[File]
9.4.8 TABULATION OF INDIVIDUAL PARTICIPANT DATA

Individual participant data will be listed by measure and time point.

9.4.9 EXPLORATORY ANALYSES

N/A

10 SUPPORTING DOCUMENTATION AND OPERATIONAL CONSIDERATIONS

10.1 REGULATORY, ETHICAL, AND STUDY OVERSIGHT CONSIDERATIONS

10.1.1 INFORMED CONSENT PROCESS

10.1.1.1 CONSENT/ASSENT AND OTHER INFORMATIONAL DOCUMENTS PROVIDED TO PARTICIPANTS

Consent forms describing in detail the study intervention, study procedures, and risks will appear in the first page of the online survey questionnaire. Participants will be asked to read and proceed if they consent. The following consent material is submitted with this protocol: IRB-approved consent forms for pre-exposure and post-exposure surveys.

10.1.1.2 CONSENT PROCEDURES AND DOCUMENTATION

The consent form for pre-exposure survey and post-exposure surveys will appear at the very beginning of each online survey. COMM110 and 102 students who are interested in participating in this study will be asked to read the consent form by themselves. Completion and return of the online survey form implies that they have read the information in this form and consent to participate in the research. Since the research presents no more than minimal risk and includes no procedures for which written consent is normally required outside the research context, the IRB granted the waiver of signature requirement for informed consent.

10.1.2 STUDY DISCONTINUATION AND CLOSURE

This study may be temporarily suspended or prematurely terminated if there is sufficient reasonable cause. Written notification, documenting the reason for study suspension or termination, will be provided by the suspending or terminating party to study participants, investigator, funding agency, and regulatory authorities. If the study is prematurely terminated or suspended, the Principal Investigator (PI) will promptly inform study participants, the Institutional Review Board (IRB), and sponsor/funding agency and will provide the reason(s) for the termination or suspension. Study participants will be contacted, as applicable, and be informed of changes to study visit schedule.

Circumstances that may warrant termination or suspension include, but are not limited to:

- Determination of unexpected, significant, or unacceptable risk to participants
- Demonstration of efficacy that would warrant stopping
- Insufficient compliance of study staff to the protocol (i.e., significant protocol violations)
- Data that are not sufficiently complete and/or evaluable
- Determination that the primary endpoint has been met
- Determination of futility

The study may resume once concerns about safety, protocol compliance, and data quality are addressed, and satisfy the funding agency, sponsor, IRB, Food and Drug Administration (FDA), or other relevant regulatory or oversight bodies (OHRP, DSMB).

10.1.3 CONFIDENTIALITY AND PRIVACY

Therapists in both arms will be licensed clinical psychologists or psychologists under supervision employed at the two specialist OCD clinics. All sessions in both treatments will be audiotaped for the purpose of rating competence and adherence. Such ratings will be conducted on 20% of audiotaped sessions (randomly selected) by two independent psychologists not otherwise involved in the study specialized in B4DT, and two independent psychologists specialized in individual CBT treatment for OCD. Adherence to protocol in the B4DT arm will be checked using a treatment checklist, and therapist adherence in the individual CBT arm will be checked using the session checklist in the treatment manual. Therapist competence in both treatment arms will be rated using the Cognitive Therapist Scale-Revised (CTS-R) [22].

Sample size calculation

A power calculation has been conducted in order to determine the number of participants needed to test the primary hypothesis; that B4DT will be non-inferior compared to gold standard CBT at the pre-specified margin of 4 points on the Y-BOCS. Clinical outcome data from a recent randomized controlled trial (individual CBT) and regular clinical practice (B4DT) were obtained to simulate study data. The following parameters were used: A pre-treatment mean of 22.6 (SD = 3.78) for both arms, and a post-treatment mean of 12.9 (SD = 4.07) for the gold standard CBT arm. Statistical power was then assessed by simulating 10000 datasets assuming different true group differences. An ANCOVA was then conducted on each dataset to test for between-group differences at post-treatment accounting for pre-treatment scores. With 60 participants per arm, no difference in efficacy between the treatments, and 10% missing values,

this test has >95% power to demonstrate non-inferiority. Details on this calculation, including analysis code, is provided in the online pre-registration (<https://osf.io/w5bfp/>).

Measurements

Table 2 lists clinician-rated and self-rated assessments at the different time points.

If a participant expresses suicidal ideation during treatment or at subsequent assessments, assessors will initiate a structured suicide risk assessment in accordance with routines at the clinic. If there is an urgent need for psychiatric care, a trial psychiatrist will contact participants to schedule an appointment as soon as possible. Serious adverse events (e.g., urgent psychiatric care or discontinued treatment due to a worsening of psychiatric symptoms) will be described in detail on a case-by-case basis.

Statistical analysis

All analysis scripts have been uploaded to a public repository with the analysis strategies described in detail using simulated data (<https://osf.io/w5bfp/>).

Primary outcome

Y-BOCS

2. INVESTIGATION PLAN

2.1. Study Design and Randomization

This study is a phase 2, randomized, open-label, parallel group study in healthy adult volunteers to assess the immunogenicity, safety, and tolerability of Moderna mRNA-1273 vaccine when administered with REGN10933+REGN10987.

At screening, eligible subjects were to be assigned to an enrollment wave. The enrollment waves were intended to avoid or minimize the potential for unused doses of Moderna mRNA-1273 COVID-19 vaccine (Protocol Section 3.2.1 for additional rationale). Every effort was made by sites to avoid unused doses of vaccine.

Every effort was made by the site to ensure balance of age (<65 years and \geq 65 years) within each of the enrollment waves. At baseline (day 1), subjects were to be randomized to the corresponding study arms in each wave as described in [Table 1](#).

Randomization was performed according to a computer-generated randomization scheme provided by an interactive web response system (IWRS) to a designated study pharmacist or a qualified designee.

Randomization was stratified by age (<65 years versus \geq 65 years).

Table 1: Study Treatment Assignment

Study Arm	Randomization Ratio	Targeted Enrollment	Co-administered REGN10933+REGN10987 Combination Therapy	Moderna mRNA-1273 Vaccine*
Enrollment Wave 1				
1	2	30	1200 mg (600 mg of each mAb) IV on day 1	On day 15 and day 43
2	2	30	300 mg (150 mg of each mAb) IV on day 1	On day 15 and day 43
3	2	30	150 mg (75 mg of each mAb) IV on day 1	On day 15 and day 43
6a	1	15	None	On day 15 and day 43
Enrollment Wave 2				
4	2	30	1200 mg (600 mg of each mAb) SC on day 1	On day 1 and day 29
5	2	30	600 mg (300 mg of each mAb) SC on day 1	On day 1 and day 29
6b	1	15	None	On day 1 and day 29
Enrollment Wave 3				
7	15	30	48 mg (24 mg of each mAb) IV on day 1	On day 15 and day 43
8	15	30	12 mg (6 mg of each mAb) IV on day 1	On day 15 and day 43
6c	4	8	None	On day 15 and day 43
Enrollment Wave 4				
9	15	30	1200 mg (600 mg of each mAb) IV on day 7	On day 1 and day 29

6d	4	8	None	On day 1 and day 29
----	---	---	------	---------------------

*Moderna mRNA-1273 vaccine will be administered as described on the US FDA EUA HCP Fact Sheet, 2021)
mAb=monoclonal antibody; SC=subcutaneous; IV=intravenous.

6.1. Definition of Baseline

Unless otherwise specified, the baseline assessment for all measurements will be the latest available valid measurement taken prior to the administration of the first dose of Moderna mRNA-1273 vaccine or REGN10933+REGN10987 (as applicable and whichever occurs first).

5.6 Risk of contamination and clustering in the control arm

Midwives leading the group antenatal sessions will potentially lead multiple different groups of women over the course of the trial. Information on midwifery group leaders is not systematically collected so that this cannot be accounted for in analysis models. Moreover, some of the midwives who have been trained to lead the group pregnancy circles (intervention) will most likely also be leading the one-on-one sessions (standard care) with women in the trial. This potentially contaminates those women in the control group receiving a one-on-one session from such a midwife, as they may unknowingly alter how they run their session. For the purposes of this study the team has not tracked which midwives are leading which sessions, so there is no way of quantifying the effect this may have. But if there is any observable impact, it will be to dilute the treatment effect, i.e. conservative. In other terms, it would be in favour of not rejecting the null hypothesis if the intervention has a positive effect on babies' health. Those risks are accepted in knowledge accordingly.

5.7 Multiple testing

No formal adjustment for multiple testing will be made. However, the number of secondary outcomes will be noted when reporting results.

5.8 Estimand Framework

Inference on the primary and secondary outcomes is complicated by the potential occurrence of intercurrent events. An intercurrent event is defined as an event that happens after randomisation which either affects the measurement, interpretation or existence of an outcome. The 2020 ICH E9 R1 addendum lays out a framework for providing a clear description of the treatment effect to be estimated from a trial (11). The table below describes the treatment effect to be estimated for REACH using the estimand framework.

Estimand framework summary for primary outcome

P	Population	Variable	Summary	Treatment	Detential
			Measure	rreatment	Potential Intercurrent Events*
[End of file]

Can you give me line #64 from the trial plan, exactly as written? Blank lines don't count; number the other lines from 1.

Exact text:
5.6 Risk of contamination and clustering in the control arm